# [Numpy-discussion] Gaussian Quadrature routine Numpy-ization :)

Tim Hochberg tim.hochberg at ieee.org
Mon Aug 27 12:10:01 EDT 2001

```Hi Rob,

It looks like you are trying to use the function below to integrate over a
single triangle. I'm almost certain that you will _not_ be able to get this
to run fast; there's just too much overhead per triangle from all the
function calls and what not. Instead you need to structure things so that
you do more work per call. One way is to pass a list of triangles and get
back a list of answers. This way you spread your area over many triangles.
Another possibility, assuming that you need to evaluate the integral for all
seven possible values of QPoint each time, is to compute the answer for all
values of QPoint at once so that you reduce the overhead per triangle by
seven. For example (minimally tested):

Qpnt=reshape(arange(7*3), (7,3))
# Other code from other messages elided....

def Quads(TrngleNode, Qpnt, NodeCord):
c = take(NodeCord, TrngleNode)
SrcPointCols= add.reduce(Qpnt[...,NewAxis] *  c[NewAxis,],1)
return SrcPointCols

# Initialize stuff to minimize effects of timing....
from time import clock
q1 = [None]*7
q2 = [None]*7
rng = range(7)

# Time the three methods....

t0 = clock()
for i in rng:
t1 = clock()
for i in rng:
t2 = clock()
q3 = Quads(TrngleNode, Qpnt, NodeCord)
t3 = clock()

# And the results...

print "Times (us):", (t1-t0)*1e6, (t2-t1)*1e6, (t3-t2)*1e6
for i in range(7):
print "The Answers:", q1[i], q2[i], q3[i]

If this code is still a bottleneck, you could do both (compute the values
for all nodes and all values of QPoint at once, but this may be enough to
move the bottleneck elsewhere; by my timing it's over 7 times as fast.

-tim

[snip]

> Evidently transpose is not very fast even for
> smal matrices.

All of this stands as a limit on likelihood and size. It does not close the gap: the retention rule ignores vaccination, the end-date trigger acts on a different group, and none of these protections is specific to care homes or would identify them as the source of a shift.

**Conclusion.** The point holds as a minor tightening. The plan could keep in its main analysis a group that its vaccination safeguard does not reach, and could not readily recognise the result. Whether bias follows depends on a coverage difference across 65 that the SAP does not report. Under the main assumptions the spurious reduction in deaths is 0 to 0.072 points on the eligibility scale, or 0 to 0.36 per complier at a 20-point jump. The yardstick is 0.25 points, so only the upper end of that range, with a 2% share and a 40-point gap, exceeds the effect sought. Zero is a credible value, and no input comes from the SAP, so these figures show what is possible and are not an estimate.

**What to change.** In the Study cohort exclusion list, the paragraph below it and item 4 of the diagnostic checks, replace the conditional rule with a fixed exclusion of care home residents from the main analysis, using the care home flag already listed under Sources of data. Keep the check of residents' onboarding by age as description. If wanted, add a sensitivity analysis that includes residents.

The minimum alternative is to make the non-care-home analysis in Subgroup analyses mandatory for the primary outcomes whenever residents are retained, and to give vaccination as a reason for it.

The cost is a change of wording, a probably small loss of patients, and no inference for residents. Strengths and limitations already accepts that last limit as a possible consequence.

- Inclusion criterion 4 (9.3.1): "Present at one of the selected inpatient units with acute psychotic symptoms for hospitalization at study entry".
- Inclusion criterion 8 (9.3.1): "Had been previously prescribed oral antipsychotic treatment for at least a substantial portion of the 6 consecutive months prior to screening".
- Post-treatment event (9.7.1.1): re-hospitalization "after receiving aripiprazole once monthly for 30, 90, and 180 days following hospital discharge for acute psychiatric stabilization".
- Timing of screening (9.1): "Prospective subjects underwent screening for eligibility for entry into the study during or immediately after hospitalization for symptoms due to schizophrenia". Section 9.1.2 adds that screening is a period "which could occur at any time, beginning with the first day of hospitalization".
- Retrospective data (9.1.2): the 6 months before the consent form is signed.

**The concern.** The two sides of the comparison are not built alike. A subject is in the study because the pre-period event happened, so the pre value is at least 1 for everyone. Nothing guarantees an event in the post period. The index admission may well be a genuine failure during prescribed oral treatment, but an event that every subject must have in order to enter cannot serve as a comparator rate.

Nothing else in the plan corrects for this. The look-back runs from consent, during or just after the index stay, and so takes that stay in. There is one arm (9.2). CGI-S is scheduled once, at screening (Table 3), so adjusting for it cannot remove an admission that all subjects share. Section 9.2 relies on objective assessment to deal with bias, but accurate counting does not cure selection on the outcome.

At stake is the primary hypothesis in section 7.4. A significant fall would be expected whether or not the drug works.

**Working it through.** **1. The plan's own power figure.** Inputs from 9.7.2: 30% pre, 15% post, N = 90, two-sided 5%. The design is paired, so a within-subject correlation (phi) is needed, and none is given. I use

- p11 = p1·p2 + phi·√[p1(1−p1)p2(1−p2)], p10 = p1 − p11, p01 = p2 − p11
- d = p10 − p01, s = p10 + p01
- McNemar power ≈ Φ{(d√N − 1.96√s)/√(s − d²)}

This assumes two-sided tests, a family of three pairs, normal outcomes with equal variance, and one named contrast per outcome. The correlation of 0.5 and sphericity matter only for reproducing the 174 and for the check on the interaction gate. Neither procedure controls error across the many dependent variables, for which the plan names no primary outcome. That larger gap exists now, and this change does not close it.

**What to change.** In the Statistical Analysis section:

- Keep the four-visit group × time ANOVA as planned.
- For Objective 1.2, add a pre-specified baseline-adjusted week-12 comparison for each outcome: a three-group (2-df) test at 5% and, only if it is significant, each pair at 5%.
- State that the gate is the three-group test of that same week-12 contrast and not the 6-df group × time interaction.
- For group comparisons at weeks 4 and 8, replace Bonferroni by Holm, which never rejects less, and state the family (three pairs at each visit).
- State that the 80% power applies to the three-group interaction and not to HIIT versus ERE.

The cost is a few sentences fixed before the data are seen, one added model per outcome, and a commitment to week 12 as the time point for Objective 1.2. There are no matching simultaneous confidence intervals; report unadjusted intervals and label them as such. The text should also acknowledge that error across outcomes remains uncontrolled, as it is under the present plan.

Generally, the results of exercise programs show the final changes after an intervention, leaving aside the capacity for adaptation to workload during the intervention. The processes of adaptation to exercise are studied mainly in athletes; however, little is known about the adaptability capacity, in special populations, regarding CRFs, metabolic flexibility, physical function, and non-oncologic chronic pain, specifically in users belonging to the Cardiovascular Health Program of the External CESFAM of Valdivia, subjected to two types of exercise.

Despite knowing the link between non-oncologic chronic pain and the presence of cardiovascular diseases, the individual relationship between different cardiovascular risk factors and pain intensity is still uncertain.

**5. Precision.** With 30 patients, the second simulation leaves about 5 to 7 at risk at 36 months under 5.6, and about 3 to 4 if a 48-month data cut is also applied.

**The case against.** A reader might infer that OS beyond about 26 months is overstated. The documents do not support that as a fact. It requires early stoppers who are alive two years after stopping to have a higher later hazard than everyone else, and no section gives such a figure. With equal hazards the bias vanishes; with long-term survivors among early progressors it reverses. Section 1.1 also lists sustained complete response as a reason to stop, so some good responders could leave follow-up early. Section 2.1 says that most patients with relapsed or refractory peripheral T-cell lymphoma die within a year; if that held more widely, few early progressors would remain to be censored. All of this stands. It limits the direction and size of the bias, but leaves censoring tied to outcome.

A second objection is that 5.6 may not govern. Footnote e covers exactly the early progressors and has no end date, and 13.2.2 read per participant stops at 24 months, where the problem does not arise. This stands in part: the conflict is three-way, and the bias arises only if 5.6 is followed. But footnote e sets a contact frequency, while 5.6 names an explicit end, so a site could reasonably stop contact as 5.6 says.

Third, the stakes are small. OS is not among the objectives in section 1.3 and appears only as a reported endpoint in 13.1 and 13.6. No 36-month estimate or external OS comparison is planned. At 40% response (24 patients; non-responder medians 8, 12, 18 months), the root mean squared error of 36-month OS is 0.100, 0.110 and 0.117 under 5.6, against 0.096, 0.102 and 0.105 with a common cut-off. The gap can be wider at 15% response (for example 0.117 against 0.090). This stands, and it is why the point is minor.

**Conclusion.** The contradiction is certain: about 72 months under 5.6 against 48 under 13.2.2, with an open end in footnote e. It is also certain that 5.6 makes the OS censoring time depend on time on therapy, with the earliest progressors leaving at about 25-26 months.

Actually, transpose should be fast, and should look progressively faster for
larger matrices. Typically all that happens is that the strides are changed.

----- Original Message -----
From: "Rob" <europax at home.com>
To: <numpy-discussion at lists.sourceforge.net>
Sent: Monday, August 27, 2001 7:49 AM
Subject: [Numpy-discussion] Gaussian Quadrature routine Numpy-ization :)

> I finally got it to work, but the Numpy-ized version runs slower than
> the plain Python one.  I think that I can transpose the NodeCord matrix
> once in the program and feed that in, rather than the scratch matrix
> that is generated here.  Evidently transpose is not very fast even for
> smal matrices. Here is my test program:
>
>
> from Numeric import *
>
>
>
> Qpnt=array(([20,21,22],[23,24,25],[26,27,28]))
> NodeCord=array(([1,2,3],[4,5,6],[7,8,9]))
> TrngleNode=array((1,2,0))
>
>
> #the original routine
>
>     SrcPointCol=zeros((3))
>
>
>     SrcPointCol[0] =   Qpnt[QuadPoint,0]*NodeCord[TrngleNode[0],0]\
>
>     SrcPointCol[1] =   Qpnt[QuadPoint,0]*NodeCord[TrngleNode[0],1]\
>
>     SrcPointCol[2] =   Qpnt[QuadPoint,0]*NodeCord[TrngleNode[0],2]\
>
>     return SrcPointCol
>
>
> #the yet-to-be-faster routine
>
>     s = Qpnt[QuadPoint,:]
>     c= take(NodeCord, TrngleNode)
>     SrcPointCol= add.reduce(s *
> transpose(c),1)
>
>     return SrcPointCol
>
>
> print "The Correct:"
>
> print "The New"
>
>
>
>
>
> --
> The Numeric Python EM Project
>
> www.members.home.net/europax
>
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```